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Death Penalty

Volume 730: debated on Monday 10 October 2011


Asked By

To ask Her Majesty’s Government what progress they have made with their Strategy for the Abolition of the Death Penalty, published by the Foreign and Commonwealth Office in October 2010.

My Lords, I beg leave to ask the Question standing in my name on the Order Paper. In so doing I declare an interest as I chair the All-Party Group on the Abolition of the Death Penalty.

My Lords, the Government’s Strategy for the Abolition of the Death Penalty was indeed launched in October 2010. We have made considerable progress and today the updated strategy has been laid in Parliament and published on the Foreign and Commonwealth Office website. We have raised the issue of the death penalty at all levels bilaterally and through the European Union, including in specific cases of British nationals and others. We continue to fund a range of projects, including in China, Nigeria and the Middle East as well as in Commonwealth countries in the Caribbean and Africa.

I thank the Minister for that positive reply and for the excellent efforts that the Government are making on this subject. Can he confirm that 21 out of 58 Commonwealth countries are still using the death penalty and that there are over 11,000 people on death row in the Commonwealth? Does he expect any progress to be made at the Commonwealth Heads of Government Meeting in Perth this month on raising the question of abolition or, failing that, the question of minimum standards, so that people are not condemned to death without a fair trial?

I am grateful to the noble Baroness for chairing the All-Party Group and for her thanks. I have to be realistic about the prospective pattern at the Commonwealth Heads of Government Meeting in Perth. It is going to be difficult to get this issue on to the agenda and it would be silly to pretend otherwise. HMG’s focus is going to be on pressing for the introduction of a commissioner for democracy, the rule of law and human rights, as recommended by the Eminent Persons Group and supported by a number of Commonwealth countries, as a force who would be in a good position to promote this cause. If I promised anything more than that, I would be misleading the noble Baroness.

My Lords, I declare an interest as representing a number of people on death row in Trinidad and Tobago. Is the Minister aware of the Government of that country’s attempt to amend the constitution to reintroduce hanging earlier this year and of the concerns expressed by Amnesty International? What steps are this Government taking to monitor any deterioration in human rights in Trinidad and Tobago since the declaration of the state of emergency in August 2010?

My Lords, Trinidad and Tobago has just been through the UN universal periodic review process, looking at human rights across the board. It has also announced the abolition of the death penalty for felony murders, although that does not meet the problem that my noble friend rightly raised. The United Kingdom raised the issue of the death penalty during that UN review process. I observe that the debate over the death penalty in Trinidad and Tobago is closely linked to problems of serious crime and a related state of emergency, as my noble friend indicated. The UK has seconded a criminal justice adviser to work alongside the Trinidad and Tobago Government. That is all I can tell my noble friend at the moment.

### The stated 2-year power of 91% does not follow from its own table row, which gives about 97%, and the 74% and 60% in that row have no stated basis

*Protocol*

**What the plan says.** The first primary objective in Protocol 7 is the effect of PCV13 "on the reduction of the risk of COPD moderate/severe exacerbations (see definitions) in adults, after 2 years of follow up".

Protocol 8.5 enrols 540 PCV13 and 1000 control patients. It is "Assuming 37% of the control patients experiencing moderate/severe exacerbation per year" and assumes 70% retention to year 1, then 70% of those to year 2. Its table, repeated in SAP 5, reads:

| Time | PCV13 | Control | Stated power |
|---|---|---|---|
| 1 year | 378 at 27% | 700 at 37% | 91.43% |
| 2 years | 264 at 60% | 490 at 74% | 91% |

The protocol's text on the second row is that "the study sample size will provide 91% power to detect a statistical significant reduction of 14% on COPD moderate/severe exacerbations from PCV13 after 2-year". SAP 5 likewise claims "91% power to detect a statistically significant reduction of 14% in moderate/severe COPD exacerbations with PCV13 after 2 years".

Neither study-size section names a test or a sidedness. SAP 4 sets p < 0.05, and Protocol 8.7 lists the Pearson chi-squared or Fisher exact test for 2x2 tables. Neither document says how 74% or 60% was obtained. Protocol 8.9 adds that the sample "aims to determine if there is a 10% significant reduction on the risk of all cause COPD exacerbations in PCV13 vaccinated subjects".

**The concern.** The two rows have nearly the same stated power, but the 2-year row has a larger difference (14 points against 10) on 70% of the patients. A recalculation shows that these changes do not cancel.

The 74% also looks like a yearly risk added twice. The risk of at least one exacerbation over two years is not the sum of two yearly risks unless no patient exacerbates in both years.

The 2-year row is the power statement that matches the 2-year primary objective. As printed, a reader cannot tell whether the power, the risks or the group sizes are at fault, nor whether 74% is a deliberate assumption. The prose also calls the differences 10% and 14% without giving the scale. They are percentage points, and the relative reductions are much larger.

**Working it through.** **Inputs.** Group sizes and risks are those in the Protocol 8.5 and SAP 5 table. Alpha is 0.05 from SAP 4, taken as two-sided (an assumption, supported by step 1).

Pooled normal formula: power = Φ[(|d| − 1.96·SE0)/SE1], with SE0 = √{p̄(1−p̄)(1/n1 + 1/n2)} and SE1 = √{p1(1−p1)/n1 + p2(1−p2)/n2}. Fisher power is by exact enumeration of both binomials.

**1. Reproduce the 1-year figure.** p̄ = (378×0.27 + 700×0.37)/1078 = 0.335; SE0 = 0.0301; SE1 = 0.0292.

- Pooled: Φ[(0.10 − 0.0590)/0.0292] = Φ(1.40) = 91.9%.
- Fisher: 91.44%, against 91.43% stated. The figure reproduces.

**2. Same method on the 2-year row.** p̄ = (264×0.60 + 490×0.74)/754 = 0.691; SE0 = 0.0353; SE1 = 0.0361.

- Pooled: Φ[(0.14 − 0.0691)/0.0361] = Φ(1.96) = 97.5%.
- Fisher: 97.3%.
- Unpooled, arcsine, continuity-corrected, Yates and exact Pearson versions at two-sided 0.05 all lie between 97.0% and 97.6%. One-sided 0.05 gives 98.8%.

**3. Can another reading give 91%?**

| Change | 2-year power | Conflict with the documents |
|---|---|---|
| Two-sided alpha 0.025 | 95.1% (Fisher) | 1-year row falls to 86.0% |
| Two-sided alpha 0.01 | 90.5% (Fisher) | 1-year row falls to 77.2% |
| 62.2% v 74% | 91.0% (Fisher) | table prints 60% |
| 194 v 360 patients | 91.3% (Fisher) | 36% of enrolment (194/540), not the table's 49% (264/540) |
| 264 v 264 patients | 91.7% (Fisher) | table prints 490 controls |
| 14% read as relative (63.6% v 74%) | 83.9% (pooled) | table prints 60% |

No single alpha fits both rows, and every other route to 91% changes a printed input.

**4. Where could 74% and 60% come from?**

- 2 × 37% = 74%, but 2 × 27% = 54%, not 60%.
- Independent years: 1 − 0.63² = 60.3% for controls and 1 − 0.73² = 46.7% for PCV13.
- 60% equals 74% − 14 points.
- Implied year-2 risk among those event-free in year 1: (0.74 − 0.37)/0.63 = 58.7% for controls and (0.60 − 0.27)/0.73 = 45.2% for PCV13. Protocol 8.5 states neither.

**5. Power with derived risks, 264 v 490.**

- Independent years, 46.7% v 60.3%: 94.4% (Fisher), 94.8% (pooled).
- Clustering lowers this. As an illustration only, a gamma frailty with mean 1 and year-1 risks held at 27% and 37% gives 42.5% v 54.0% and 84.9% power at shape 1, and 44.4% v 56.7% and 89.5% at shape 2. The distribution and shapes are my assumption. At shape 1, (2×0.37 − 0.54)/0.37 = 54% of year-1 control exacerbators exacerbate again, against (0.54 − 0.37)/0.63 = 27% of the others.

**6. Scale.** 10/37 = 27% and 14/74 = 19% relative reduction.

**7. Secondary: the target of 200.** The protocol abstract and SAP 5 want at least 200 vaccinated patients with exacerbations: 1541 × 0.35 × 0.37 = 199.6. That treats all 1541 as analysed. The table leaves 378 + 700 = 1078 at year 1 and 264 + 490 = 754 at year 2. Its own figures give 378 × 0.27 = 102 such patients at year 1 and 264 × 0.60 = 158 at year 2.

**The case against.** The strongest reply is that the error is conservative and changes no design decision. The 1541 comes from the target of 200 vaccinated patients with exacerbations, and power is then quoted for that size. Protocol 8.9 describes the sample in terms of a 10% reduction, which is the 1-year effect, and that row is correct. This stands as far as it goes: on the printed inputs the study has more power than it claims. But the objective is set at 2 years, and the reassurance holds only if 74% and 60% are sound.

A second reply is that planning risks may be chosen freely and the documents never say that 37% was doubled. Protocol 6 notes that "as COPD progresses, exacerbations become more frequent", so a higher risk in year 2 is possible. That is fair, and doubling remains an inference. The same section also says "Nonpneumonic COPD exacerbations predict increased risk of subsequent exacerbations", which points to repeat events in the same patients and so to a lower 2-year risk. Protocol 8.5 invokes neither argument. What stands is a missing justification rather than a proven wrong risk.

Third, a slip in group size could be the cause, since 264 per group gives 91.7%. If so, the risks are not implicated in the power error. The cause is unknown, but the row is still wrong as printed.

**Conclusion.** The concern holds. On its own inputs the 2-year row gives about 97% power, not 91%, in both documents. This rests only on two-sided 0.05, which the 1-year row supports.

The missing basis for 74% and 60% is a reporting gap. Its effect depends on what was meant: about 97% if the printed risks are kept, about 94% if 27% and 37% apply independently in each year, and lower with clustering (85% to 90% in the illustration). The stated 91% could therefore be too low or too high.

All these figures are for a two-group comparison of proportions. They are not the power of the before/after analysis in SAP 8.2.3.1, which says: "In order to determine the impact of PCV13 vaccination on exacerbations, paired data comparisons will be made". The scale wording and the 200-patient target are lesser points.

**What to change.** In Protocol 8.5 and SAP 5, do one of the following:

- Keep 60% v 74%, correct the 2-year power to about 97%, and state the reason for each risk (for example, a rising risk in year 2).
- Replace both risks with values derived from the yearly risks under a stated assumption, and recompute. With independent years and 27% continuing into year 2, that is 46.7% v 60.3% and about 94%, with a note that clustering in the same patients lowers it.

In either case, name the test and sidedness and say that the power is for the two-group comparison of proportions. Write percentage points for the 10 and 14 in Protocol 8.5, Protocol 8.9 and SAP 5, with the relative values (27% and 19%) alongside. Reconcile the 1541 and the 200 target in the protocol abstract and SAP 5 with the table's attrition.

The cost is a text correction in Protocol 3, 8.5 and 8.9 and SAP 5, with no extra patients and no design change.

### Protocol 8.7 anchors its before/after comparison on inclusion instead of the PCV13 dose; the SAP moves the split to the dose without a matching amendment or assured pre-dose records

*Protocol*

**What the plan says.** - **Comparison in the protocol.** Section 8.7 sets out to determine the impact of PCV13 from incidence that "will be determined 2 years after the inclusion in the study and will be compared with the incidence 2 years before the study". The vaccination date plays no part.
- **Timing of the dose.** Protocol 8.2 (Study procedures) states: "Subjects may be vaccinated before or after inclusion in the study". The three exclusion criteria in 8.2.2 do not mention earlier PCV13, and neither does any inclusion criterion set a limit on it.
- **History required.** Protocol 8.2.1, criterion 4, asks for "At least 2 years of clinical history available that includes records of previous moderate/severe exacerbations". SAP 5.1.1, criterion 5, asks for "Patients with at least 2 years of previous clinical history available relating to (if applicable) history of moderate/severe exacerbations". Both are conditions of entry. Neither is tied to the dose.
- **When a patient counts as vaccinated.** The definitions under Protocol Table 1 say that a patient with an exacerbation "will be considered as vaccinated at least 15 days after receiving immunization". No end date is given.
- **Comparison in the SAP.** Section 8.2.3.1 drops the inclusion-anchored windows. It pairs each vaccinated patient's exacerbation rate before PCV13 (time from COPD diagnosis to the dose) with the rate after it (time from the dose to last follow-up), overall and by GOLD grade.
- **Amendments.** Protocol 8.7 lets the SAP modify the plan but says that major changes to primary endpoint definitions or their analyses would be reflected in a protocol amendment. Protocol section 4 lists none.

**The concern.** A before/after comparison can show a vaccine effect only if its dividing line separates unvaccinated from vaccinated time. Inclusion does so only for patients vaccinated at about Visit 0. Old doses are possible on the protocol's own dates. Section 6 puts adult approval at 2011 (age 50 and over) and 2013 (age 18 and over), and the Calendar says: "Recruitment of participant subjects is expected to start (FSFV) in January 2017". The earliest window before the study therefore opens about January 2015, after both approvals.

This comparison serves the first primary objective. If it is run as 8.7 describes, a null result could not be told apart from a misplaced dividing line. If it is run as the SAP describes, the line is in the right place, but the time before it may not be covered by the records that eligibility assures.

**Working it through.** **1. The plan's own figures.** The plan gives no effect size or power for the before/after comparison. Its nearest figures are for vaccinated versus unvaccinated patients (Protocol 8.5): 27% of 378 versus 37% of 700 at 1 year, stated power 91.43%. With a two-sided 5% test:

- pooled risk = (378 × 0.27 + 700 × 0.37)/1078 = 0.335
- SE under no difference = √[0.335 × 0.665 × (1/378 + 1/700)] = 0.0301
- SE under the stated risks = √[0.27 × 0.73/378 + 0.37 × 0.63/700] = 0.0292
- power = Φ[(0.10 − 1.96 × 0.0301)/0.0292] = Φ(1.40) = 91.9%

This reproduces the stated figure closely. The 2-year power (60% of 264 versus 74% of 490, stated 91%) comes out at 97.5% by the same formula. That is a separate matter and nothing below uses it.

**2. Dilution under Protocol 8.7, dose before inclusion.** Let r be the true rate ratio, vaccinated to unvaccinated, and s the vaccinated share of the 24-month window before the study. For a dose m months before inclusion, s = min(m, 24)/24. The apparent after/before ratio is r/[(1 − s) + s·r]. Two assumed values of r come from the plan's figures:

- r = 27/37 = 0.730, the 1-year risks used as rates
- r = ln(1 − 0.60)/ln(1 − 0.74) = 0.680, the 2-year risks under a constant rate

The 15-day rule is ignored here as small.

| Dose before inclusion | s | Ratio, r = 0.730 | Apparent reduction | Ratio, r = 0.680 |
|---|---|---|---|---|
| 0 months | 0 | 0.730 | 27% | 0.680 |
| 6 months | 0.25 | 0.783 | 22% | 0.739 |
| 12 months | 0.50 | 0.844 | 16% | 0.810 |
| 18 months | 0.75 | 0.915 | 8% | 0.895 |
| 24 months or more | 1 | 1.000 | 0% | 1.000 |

My Lords, one of the most repellent aspects of this issue is when the death penalty is used against young people under the age of 18. The Minister spoke of progress in his initial answer. Can he tell us whether any progress has been made in respect of approaches to Iran over its use of the death penalty for crimes of a so-called moral nature, particularly for young women under the age of 18?

I must confess to the noble Baroness that I find it difficult almost to find the words to express my disgust and contempt at the news coming out of Iran, in this case relating to the execution not of a young girl but of a young boy. I was appalled to hear of that execution, which was conducted in the most revolting way. He was subjected to the worst form of execution—suspension and strangulation—in front of a public crowd. The president of Iran has said that Iran does not execute children under the age of 18, but that appears to be contradicted by that horrific event, which contravenes the international obligations to which Iran has signed up. We have of course raised this case with the Iranian authorities and will work extremely hard to secure a strong resolution on human rights in Iran at the UN, which will include language on the use of the death penalty in Iran. However, I feel that the words that I am uttering are hardly adequate to express the horror that we all feel.

My Lords, I was grateful for the Written Ministerial Statement that we received today from the Government on the death penalty. Will the Government also give particular attention to the death penalty being used in Iran in cases of blasphemy and apostasy? I bear in mind the case of Youcef Nadarkhani, the Iranian pastor who faces execution for failing to renounce his Christian faith.

The right reverend Prelate is quite right to raise this case. We are deeply concerned for the fate of Pastor Nadarkhani. In a statement on 28 September, my right honourable friend the Foreign Secretary deplored reports that the pastor was being forced to recant his faith or face the death penalty. Alongside my right honourable friend, I pay tribute to Pastor Nadarkhani’s bravery in the face of such threats. We will continue to work closely with our EU partners to try to ensure that the pastor’s legitimate rights to freedom of religion and belief are met.